Here again, we have Fun & Games, insofar as Lucas draws from a specific and recognizable source, and yet vastly improves it with his filmmaking prowess, exuberant energy, consummate editing, groundbreaking visual effects, awesome music, and comic relief (“Come on baby, hold together.” “Great kid! Don’t get cocky.”). Han and Luke are like gunners on a B-17, but with laser cannons and computer interfaces instead of .50 caliber machine guns. After Han destroys the last incoming Tie Fighter, Leia hugs Chewie (someone she had insultingly called a “walking carpet” back on the Death Star), Artoo proves resourceful by putting out a fire, and Threepio is seen helplessly caught in some wiring (humor). The bickering, antagonistic team has congealed into an affectionate unit. But only for a moment, because Han disavows any interest in the Revolution; he’s only in it for the money. Leia is disgusted, and Luke is secretly pleased by her reaction. Antagonism in the form of a rivalry percolates just below the surface, which playfully maintains tension. However, the Bad Guys are close behind as Tarkin reveals that a homing beacon has been placed inside the ship. Uh-oh. In a reversal of expectation (and total coolness), Leia assumes, quite casually, that the Empire is tracking them. But they still have Artoo and the Death Star plans, so there’s still a hope.

Break into Three (98:15): The Millennium Falcon arrives on the moon of Yavin, the location of the Rebel Base, and the technical readouts of the Death Star are analyzed. Here, the new idea is presented to the Rebel pilots who gather for a briefing: as hoped, the Death Star has one weakness, and we see visually the exact process required to exploit it. The Rebels must attack the Death Star in one-man fighter ships down a long trench and fire a proton torpedo at a two-meter wide thermal exhaust port. A precise hit will cause a chain reaction that will destroy the Death Star. Everyone reacts at the seeming impossibility of this task — someone even exclaims, “That’s impossible, even for a computer!” But Luke responds, almost playfully, “It’s not impossible. I used to bullseye womp rats in my T-16 back home. They’re not much bigger than two meters.” Both lines foreshadow the climax, where Luke chooses to turn off his computer and bullseye the womp rat in his last attempt to save the Rebel Alliance. Luke’s line also shows how his Farm Boy past will converge with his growth under Ben to create the synthesis that will make him a Jedi Knight. Convergence/Synthesis, in dialogue. The scene ends with the Rebel Leader saying, “Man your ships. And may the force be with you.” This is a restatement of the theme.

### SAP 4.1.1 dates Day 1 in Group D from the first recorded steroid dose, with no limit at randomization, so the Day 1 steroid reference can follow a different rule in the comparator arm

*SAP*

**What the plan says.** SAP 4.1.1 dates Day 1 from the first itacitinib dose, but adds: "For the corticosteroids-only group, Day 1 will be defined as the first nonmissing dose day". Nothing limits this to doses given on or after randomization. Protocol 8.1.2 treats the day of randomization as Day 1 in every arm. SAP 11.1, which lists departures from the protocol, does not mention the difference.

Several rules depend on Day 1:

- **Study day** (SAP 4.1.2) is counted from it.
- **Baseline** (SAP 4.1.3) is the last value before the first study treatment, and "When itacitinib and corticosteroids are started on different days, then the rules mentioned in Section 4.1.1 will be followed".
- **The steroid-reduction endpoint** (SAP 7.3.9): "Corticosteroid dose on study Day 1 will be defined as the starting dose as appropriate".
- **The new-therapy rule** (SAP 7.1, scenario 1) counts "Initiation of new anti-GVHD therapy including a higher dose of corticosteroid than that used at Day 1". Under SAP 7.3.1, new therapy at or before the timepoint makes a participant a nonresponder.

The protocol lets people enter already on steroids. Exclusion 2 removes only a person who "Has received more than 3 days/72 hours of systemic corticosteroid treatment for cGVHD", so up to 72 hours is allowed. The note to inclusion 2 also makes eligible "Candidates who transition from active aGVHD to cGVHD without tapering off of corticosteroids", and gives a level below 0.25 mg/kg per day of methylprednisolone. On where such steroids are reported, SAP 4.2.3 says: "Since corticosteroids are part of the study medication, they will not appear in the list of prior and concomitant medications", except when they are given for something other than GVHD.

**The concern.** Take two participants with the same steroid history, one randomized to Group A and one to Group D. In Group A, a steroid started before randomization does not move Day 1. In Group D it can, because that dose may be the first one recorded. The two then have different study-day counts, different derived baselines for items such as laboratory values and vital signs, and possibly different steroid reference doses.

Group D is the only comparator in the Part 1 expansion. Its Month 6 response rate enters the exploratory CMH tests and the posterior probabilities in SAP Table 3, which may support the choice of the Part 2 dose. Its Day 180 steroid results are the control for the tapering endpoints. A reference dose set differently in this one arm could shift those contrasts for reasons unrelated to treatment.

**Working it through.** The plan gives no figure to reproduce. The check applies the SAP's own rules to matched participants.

The next cut introduces the new ticking clock, as we see a computer graphic on the Death Star that shows the planet Yavin and the moon on which the Rebels have their base, and a voice explains it will be in range in 30 minutes. Bad Guys Are Closing In as the Empire prepares to destroy the Rebel Alliance. The stage for the finale is set.

Except for one last thread: Han. Luke finds him loading his reward and asks if he’ll join the cause. Han refuses, calling the whole enterprise a “suicide mission.” Luke is disillusioned by Han’s selfishness, but as he departs, Han says, surprisingly, “May the force be with you.” This is an apparently authentic expression of friendship, and hope that Luke survives the ordeal to come. It also shows that Han himself might be undergoing a transformation of some kind, since earlier he was so openly contemptuous of “hokey religions.” It also foreshadows a crucial moment in the climax.

Finale
Gathering the Team (102:33): “All pilots to your stations” echoes the voice on the loudspeaker, and Luke climbs into his X-Wing Fighter, as do all the other Rebel pilots. A key member of Luke’s team is Artoo, who is loaded onto his ship as the master computer, which is totally cool. Threepio tells his little friend to “hold on tight,” and Luke gets another good luck kiss from Leia. And just as he’s taking off, Luke hears Ben’s voice again: “Luke, the force will be with you.” That’s three times he’s heard this in just a couple minutes. Luke’s entire team has gathered in his head, his heart, his soul.

As the Rebels takes to the air, the time clock advances, this time announced from the Rebel side: the Death Star will be within range in 15 minutes.

Like a fighter squadron on a bomb run over Nazi Germany, all units report in. The Rebel Team is fully and explicitly gathered and introduced, just before they commence their attack.